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6 Strategies for Learning ESP-IDF (without going insane)

If you try to write firmware for ESP32 microcontroller, you will have two popular choices:

  1. Arduino framework
  2. ESP-IDF

Arduino is easier. And you probably have good experience with AVR-based Arduino boards (like UNO, Nano, Mega2560, etc.), so writing firmware for ESP32 using Arduino is seamless.

You already know the basics.

But because Arduino framework is designed to be simple, lots of concepts are hidden from you. When you work with a slightly more complex project, you will quickly realize that Arduino won't cut it.

For example, let's say you want to build a BLE scanner using ESP32.

The goal is simple: to scan nearby BLE devices as fast as possible, if the scanning process is too slow, you will miss some BLE devices. It's often required if you want to track BLE device movements.

Now, you can scan BLE devices using Arduino framework, yes. But it will be noticeably slower. So, there's no other choice: use ESP-IDF for better performance.

However, using ESP-IDF is not without downsides. Just take a look at this code comparison below:

Left: Arduino code. Right: ESP-IDF example code for ADC

Both essentially do the same thing: sample analog signal, and printout the value.

But the right side is hard to follow, especially if you're not familiar with ESP-IDF. There are too many things to unpack here:

  • Okay I know ADC. But what's that oneshot thing?
  • What ESP_ERROR_CHECK will do?
  • Why ADC needs calibration?
  • Wait, there are TWO ADCs inside ESP32?
  • Why there's so many #include?
  • Why it's called vTaskDelay() and not just delay()?

You see, there are many concepts hidden in Arduino framework. No wonder people said they struggle to learn ESP-IDF.

So, I will share with you my 6 strategies (plus 1 bonus strategy) to learn ESP-IDF without going insane.

Strategy #1: Hone Your C Skill, Especially Function Pointer and Callback

ESP-IDF is written in C. It's actually a good thing because as a framework, it should ensure interoperability with many other languages. C is the lowest common denominator for embedded programming.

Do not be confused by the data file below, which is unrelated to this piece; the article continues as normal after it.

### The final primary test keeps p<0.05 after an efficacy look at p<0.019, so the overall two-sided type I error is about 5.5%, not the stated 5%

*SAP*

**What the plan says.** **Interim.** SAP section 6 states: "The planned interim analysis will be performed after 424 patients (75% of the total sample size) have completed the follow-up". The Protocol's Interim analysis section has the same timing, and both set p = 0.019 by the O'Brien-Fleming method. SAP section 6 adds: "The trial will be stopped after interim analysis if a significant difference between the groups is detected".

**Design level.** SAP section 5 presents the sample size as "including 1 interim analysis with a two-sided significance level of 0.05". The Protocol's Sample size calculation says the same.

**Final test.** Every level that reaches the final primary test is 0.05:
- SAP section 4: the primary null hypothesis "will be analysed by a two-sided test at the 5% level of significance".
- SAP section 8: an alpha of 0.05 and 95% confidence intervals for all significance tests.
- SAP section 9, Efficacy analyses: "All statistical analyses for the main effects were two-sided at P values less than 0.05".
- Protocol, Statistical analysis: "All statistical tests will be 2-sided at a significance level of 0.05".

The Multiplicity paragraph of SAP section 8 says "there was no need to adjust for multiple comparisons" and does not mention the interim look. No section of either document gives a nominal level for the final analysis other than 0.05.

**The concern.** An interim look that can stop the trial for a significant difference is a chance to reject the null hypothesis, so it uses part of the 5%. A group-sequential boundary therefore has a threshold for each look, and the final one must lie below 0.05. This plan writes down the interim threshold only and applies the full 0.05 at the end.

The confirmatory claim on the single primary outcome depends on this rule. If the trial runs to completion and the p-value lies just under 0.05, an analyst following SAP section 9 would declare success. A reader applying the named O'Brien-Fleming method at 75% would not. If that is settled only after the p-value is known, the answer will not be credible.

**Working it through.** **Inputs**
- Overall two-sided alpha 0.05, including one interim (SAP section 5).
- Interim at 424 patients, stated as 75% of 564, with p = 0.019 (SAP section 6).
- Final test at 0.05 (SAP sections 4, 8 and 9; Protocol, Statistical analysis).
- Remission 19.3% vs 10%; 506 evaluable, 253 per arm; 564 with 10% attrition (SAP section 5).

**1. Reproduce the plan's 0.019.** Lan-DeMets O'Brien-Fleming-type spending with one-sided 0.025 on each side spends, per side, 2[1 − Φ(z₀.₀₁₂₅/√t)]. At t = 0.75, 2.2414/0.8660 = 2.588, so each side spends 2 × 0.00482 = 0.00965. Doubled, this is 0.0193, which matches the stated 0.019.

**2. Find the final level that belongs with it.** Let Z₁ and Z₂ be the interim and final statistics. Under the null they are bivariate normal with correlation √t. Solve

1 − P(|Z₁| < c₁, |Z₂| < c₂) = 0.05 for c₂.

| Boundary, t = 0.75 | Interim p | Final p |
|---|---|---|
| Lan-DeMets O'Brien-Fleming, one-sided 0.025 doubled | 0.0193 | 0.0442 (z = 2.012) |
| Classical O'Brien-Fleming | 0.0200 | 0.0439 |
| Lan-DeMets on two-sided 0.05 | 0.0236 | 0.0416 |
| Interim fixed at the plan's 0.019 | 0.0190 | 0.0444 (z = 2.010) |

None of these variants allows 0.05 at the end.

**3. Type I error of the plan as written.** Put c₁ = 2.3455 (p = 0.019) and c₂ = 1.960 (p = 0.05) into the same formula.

ESP-IDF can be sometimes heavy on OOP concepts, and because it's written in C, the framework uses lots of function pointers and callback and pass-by-reference to mimic C++ OOP.

You can be confused if you don't understand the basics of function pointer and callback in C.

Strategy #2: Think in Subsystem, not Linear Thinking

I'm sorry for saying jargon.

Basically by thinking in subsystem, you focus your attention on different parts of the system and how all those parts interact and influence each other.

Linear thinking is when you think step-by-step, like BASIC or Assembly programming. It's procedural thinking.

ESP-IDF can sometimes be heavy on event-driven as well. So System thinking will be extremely helpful for you. Now let me give you an example.

Let's check the ESP-IDF example code for WiFi:

it's just a code to initialize the ESP32 WiFi to act as an Access Point.

Notice that ugly esp_event_handler_instance_register function?

It's responsible for adding event handling to the API. Whenever the WiFi state changes (like something connected, or disconnected), the function wifi_event_handler (the callback function) will be called later. And here is the function implementation:

Don't worry about those alien macros and structs yet.

Now, the question is. When exactly this function will be executed? Like how many seconds after bootup?

The answer is we don't know. It's the nature of event-driven programming. The function will only be executed only if the WiFi state is changed.

That's why we can't rely on linear thinking, because we would be confused as hell. With system thinking, we will understand that the WiFi event will interact with our wifi_event_handler function later.

ESP-IDF has an insanely large amount of event-driven programming, especially if you work with WiFi and Bluetooth.

So, force yourself really hard in system thinking, not procedural/linear thinking.